Qiu’s interests include high-dimensional data analysis and applications in genetic and phenomic studies, causal inference for genetic association studies, and analysis for high-throughput phenotyping data.

High-throughput phenotyping technologies provide large scale image data for plant growth. One area of Qiu’s research focuses on building a computation and analysis pipeline for high-throughput phenotyping data. The pipeline performs pre-processing for image data, extracts plant traits and conducts data cleaning in an automatic and efficient way. Another research area is to explore the relationship between plant traits, genetic variables and environmental factors through high-dimensional analysis, and build predictive models for plant growth dynamics.

Adarsh Krishnamurthy, associate professor, Mechanical Engineering

Adarsh Krishnamurthy

Krishnamurthy has courtesy appointments in Electrical and Computer Engineering and Human-Computer Interaction at Iowa State. His research interests include geometric modeling, biomechanics, geometric machine learning, computer-aided design (CAD), cybermanufacturing, finite element analysis, and parallel GPU computing. Krishnamurthy is also a member of the AI Institute for Resilient Agriculture (AIIRA), an NSF- and USDA-funded institute that was launched in 2021 and is housed at Iowa State.

Krishnamurthy’s collaboration with PSI will focus on creating novel computational methods and tools to geometrically model different plants and develop advanced multiscale methods to model the utilization of environmental resources (sunlight, fertilizer, water, etc.) and gauge their impact on plants. The data from these simulations will provide valuable feedback to plant breeders to assist them in developing more resilient and productive crops.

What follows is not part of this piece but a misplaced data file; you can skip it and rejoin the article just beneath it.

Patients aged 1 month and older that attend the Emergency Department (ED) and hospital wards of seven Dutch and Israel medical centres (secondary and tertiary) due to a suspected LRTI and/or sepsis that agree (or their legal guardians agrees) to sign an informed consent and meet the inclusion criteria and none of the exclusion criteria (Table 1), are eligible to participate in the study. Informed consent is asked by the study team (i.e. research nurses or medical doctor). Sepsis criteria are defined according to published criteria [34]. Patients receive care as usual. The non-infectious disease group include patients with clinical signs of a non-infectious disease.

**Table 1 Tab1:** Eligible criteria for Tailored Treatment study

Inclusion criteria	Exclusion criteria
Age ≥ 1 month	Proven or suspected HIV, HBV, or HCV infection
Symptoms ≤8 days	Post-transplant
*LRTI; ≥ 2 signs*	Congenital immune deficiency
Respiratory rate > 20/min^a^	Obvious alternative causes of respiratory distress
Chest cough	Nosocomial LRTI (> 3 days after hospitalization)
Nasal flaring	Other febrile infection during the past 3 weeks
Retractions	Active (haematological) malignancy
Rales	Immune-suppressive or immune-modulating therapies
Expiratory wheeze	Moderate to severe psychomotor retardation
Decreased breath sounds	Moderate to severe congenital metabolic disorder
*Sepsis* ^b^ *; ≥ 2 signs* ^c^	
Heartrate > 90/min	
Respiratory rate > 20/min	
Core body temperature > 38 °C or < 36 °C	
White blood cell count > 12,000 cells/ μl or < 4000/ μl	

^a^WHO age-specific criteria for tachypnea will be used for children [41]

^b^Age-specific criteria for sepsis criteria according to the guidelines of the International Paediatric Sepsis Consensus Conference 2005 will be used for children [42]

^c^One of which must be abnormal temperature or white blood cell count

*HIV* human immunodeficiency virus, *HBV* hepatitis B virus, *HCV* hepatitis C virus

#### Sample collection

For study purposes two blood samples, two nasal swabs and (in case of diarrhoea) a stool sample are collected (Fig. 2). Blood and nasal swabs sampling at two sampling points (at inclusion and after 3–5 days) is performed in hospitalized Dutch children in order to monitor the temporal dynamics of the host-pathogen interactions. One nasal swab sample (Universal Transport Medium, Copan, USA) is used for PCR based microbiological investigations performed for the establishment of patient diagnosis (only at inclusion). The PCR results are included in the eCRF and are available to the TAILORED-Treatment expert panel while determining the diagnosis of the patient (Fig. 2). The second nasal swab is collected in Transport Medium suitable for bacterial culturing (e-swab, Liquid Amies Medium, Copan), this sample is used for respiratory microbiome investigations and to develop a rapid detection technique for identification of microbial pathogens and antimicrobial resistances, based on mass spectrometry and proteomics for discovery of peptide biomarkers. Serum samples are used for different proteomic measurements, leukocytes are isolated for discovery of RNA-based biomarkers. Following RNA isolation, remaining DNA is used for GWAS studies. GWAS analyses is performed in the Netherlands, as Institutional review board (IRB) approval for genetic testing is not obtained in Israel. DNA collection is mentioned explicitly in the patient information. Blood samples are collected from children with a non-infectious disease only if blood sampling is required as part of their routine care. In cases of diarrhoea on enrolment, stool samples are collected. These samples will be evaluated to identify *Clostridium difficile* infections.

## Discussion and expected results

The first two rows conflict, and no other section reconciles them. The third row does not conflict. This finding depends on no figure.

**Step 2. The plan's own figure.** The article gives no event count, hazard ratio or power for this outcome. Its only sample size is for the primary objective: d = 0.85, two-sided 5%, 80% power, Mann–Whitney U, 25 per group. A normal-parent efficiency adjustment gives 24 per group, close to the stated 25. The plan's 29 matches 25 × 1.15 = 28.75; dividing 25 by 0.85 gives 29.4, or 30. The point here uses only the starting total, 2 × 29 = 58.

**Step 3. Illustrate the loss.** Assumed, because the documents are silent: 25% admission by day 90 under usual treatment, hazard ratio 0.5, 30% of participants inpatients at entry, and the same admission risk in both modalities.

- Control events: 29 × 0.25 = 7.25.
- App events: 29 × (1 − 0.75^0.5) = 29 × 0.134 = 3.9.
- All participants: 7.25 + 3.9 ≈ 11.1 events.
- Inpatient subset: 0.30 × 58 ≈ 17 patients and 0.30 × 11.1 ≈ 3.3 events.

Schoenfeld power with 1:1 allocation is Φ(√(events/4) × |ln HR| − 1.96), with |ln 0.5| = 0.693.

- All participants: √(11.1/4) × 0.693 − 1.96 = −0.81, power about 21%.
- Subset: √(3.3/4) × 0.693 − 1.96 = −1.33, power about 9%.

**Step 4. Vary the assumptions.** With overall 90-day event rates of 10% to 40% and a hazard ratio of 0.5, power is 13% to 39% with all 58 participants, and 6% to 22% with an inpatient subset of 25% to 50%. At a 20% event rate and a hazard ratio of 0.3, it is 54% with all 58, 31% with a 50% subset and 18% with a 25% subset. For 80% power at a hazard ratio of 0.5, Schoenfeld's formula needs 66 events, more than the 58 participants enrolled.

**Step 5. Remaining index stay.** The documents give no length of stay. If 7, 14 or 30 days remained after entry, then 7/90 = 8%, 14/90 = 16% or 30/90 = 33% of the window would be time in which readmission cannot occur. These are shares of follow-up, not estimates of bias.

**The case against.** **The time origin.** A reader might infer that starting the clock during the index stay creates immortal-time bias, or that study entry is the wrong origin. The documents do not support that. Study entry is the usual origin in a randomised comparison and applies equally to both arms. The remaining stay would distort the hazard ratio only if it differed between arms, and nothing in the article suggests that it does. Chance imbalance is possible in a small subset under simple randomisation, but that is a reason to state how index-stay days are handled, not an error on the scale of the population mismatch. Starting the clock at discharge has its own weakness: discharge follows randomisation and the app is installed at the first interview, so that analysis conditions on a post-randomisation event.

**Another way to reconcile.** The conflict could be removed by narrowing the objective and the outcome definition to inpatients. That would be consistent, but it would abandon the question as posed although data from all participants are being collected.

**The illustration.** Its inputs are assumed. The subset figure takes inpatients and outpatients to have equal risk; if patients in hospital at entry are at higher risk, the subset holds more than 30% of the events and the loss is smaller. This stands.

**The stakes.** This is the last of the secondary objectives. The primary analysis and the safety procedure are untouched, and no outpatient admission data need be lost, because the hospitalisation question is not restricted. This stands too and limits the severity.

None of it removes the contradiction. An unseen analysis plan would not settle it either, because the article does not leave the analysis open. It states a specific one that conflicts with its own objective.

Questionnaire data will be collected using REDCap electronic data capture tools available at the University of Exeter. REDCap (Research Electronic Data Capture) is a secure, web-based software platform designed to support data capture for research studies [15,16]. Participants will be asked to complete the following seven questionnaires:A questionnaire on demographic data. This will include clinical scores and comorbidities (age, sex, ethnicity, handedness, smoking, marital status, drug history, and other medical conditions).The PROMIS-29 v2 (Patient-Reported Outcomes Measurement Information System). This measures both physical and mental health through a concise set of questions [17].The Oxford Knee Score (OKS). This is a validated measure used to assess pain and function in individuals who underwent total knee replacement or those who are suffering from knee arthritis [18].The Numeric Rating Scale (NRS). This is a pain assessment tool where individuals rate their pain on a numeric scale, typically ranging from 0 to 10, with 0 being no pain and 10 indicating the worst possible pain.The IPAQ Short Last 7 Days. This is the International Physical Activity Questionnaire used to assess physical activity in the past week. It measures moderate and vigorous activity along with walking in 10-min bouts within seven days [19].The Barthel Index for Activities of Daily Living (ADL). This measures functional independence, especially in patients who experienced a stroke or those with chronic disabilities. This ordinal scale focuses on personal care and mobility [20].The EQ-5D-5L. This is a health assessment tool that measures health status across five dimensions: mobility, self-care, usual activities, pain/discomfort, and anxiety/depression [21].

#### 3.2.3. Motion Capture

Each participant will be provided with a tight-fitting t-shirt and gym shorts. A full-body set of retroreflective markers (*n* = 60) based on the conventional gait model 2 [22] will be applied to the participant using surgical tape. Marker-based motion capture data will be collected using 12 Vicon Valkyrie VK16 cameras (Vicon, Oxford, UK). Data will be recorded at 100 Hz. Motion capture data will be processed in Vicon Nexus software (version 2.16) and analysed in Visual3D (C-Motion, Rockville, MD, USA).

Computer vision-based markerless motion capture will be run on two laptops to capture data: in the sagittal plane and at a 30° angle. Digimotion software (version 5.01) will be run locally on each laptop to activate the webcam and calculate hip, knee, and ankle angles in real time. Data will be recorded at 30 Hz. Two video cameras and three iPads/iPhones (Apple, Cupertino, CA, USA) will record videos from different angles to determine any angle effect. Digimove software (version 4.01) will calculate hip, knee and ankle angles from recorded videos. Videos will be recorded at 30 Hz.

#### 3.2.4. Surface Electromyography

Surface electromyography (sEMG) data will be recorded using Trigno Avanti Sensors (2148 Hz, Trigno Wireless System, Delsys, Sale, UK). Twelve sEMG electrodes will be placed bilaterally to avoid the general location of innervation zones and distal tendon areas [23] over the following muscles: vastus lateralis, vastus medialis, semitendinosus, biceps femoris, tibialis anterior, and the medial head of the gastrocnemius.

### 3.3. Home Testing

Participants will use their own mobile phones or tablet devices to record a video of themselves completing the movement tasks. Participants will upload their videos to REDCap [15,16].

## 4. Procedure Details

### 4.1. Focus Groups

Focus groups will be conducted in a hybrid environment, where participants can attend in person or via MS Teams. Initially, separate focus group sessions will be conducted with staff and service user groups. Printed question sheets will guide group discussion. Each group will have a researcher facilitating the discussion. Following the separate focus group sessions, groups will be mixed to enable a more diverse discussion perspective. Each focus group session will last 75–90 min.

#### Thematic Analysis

Xiongtao Dai, assistant professor, Statistics

Xiongtao Dai

Dai’s research focuses on developing statistical methods for analyzing complex data objects generated across science and engineering, specifically, functional and longitudinal data that are measured over space or time, as well as geometrical data such as directions and shape. He has extensive collaborative experience modeling these types of data, both with Iowa State scholars in plant phenomics, remote sensing, kinesiology, and with outside collaborators in developmental neuroscience.

Using analytic toolkits that he has developed, Dai will investigate problems involving geometrical data such as 2D and 3D orientations of leaves and roots and the plant ionome (the mineral nutrient and trace element composition of an organism or tissue). This research will integrate function-valued traits, longitudinal measurements and geometrical data in predictive phenomics to reveal valuable information that might otherwise go undetected.

The work and contributions of these and all the previous PSI Faculty Scholars is more critical than ever, according to Iowa State University Vice President for Research Peter Dorhout.

“Meeting the food needs of a growing population, confronting a changing climate on a planet with finite resources, is one of the greatest challenges of the 21st century,” Dorhout said. “The Faculty Scholar program is a tremendous platform that enables the Plant Sciences Institute to bring together innovative thought leaders from across the Iowa State campus with a common goal of discovering better, more intelligent crop performance solutions for making our world more food secure and more sustainable.”